State-run media say the government plans to build 10 new uranium enrichment plants similar to the country's main enrichment facility in Natanz.
Iran's government says it plans to build 10 new uranium enrichment plants, upping the stakes in its tense standoff with international powers over its nuclear program.
Iranian media reported Sunday that the Cabinet approved the construction of 10 new uranium enrichment plants just two days after the International Atomic Energy Agency censured Iran for its nuclear activities.
The proposed facilities, reported to be similar to Iran's main nuclear plant at Natanz, would vastly increase the nation's capacity to produce enriched uranium. Iranian media quote President Mahmoud Ahmadinejad as saying Iran should get to the point where it can produce 250 to 300 tons of nuclear fuel each year.
Mr. Ahmadinejad said the new Iranian-designed centrifuges used to enrich uranium will have higher speeds than those currently being used. He added that Iran "is not joking around with anyone" when it comes to defending its nuclear rights.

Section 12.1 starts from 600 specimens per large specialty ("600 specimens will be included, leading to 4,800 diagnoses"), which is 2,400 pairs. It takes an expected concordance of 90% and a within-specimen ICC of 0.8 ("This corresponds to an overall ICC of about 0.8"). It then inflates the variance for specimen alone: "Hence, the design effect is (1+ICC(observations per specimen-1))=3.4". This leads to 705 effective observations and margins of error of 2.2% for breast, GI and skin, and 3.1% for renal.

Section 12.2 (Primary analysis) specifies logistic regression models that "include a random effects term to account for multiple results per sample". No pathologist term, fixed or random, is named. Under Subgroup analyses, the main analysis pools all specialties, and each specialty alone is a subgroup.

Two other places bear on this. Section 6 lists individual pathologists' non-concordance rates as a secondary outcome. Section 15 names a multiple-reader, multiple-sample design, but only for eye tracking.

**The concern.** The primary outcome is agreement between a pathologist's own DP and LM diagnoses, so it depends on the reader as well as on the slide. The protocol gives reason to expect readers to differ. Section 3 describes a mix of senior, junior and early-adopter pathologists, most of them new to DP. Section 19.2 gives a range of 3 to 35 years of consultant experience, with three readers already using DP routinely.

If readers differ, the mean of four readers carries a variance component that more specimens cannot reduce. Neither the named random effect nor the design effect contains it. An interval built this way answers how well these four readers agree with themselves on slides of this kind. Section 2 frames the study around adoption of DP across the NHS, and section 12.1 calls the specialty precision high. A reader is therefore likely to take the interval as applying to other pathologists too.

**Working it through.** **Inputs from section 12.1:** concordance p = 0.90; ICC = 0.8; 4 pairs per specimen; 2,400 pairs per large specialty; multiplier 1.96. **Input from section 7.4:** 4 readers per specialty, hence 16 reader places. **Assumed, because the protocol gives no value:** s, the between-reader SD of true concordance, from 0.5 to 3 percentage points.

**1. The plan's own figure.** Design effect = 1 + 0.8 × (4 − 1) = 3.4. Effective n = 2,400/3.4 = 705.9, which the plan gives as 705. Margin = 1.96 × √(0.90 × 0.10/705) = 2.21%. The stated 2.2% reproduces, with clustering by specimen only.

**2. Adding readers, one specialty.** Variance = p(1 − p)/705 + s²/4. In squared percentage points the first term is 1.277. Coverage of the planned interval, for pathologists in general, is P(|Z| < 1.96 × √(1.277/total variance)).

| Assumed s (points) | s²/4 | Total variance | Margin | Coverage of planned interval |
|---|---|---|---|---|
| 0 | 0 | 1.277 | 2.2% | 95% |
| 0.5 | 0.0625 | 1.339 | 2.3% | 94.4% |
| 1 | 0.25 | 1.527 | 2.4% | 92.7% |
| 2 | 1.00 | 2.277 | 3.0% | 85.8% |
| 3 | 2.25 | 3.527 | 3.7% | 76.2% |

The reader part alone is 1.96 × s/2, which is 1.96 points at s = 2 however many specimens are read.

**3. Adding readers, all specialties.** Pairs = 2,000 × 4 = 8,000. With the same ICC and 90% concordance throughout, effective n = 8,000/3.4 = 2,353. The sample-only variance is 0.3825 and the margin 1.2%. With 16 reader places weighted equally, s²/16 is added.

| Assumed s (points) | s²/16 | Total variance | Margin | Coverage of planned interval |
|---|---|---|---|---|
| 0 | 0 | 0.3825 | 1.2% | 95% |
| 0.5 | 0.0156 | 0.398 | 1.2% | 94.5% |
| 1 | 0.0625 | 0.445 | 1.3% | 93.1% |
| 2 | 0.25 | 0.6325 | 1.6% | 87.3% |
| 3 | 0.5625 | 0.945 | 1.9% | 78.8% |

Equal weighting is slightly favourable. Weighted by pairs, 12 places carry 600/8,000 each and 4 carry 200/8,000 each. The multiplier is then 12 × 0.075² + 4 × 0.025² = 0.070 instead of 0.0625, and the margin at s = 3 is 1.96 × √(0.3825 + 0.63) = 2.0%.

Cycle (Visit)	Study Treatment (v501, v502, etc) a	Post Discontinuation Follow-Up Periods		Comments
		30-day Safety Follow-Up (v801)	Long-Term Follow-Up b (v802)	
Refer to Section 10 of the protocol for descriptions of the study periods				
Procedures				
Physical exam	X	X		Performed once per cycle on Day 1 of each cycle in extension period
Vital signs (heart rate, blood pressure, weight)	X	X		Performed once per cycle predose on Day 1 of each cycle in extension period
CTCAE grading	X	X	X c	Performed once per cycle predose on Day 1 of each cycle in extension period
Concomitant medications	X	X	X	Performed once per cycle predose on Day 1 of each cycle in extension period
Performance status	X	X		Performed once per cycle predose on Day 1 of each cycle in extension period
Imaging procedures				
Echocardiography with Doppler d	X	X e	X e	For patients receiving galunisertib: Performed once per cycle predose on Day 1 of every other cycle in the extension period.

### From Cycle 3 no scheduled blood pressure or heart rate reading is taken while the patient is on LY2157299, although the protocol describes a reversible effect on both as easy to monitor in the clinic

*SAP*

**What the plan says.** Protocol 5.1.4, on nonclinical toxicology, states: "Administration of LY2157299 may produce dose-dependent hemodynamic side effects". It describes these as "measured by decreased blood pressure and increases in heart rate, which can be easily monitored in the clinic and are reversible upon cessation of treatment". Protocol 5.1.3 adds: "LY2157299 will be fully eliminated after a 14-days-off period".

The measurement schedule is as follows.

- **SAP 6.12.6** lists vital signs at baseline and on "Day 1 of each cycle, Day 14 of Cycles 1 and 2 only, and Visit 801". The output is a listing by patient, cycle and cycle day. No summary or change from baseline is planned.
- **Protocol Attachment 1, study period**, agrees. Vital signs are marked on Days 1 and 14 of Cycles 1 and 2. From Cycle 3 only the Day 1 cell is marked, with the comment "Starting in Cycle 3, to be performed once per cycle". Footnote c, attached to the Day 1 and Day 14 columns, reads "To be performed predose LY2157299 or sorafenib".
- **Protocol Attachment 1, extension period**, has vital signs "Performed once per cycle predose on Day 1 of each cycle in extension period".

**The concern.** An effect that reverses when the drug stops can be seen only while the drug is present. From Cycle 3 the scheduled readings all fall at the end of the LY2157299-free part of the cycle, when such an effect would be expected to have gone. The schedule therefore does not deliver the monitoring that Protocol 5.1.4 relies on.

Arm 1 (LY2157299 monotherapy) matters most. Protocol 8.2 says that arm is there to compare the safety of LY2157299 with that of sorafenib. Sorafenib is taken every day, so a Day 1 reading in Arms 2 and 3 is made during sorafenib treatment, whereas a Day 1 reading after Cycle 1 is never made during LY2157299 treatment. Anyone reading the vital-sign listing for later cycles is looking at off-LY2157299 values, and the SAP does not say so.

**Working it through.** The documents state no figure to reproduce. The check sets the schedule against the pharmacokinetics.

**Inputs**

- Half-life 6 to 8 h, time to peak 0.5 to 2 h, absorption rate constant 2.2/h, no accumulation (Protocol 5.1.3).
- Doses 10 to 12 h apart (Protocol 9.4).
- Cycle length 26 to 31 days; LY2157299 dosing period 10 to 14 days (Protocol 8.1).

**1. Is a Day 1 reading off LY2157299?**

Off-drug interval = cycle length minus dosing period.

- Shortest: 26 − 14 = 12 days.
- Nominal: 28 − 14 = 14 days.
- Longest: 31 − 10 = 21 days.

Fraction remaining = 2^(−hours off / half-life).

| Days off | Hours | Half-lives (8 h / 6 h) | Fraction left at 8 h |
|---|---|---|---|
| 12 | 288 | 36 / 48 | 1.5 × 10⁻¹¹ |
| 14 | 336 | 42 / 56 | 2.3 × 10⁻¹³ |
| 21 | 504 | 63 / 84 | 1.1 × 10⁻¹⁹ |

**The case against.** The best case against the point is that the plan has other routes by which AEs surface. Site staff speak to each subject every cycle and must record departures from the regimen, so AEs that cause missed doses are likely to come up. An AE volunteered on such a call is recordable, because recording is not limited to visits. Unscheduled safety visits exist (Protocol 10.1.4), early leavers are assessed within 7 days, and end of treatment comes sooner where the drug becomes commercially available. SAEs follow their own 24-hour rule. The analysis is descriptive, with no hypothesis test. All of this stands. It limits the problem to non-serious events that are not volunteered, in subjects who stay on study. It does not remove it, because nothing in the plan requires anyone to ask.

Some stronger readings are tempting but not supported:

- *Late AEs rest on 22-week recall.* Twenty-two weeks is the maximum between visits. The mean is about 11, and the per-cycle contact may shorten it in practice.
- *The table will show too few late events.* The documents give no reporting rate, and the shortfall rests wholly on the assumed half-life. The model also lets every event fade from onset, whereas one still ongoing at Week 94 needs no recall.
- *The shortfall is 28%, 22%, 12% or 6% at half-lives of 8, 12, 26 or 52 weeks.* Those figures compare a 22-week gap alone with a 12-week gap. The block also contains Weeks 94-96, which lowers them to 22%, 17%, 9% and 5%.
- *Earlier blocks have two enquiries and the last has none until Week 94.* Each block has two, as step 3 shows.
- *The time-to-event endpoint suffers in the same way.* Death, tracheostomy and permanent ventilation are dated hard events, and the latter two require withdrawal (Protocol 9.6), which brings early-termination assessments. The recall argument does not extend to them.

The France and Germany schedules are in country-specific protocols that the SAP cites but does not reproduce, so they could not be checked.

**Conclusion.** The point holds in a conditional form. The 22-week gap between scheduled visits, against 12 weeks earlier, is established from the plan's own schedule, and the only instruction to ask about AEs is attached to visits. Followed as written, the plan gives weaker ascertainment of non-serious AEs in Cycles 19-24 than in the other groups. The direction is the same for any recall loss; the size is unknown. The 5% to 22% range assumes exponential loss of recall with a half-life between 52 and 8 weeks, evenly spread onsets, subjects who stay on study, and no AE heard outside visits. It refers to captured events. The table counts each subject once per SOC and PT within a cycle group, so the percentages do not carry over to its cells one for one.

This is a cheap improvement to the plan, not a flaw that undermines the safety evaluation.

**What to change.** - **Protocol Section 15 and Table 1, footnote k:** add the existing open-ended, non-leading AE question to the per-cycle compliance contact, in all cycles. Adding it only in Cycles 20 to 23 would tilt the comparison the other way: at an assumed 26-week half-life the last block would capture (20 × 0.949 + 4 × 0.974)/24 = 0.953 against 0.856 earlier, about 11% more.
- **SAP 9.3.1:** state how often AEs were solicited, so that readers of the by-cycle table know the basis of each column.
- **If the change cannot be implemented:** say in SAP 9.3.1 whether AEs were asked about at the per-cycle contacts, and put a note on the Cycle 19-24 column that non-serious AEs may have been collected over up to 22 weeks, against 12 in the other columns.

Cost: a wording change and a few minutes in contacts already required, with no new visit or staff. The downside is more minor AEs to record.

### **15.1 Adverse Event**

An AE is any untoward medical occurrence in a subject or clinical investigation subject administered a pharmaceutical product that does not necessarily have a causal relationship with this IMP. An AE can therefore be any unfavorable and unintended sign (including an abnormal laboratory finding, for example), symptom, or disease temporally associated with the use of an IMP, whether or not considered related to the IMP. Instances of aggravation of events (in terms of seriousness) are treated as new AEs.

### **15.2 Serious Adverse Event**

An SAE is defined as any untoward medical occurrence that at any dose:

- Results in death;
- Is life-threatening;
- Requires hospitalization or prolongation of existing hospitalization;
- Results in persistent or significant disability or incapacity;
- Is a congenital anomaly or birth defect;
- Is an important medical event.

The announcement seems to make good on a warning earlier in the day that pressure on Iran would force it to reduce its cooperation with the IAEA.
Parliament speaker Ali Larijani said western pressure may force parliament to review the country's stance toward the U.N. nuclear agency.
The five-plus-one group of nations working on the Iran nuclear issue - the U.S., France Britain, Russia, China and Germany - all voted Friday for the IAEA censure of Iran for defying international demands to freeze uranium enrichment and for secretly building a nuclear facility.
The rare moment of anti-Iranian solidarity appeared to take many officials in Tehran by surprise. China and Russia's past reluctance to come down hard on Tehran, guided in part by extensive business deals, had been seen as protection against further international sanctions.
The tensions coincide with problems over an IAEA proposal to send Iran's uranium abroad for enrichment, part of a plan to ease Western concerns Tehran might be pursuing nuclear weapons. Iran denies the charge, and has offered counterproposals to the deal, none to the liking of the IAEA.